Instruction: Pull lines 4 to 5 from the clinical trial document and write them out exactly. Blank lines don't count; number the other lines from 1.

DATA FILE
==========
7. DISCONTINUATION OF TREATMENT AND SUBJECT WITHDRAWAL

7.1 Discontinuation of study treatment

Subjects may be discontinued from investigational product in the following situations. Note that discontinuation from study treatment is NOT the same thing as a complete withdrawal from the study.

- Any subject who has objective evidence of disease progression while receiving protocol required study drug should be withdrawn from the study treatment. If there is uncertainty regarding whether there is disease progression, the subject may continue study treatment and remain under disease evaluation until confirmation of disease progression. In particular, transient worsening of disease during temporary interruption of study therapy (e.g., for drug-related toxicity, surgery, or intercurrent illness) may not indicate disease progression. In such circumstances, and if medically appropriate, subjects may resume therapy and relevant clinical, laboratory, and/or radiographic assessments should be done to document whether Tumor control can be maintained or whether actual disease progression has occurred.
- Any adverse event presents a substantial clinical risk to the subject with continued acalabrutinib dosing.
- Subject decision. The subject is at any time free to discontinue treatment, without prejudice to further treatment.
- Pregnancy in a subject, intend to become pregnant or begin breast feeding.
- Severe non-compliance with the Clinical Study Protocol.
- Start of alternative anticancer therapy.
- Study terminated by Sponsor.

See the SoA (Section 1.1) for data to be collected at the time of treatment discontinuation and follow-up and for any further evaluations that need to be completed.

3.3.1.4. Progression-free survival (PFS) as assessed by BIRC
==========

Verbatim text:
- Any subject who has objective evidence of disease progression while receiving protocol required study drug should be withdrawn from the study treatment. If there is uncertainty regarding whether there is disease progression, the subject may continue study treatment and remain under disease evaluation until confirmation of disease progression. In particular, transient worsening of disease during temporary interruption of study therapy (e.g., for drug-related toxicity, surgery, or intercurrent illness) may not indicate disease progression. In such circumstances, and if medically appropriate, subjects may resume therapy and relevant clinical, laboratory, and/or radiographic assessments should be done to document whether Tumor control can be maintained or whether actual disease progression has occurred.
- Any adverse event presents a substantial clinical risk to the subject with continued acalabrutinib dosing.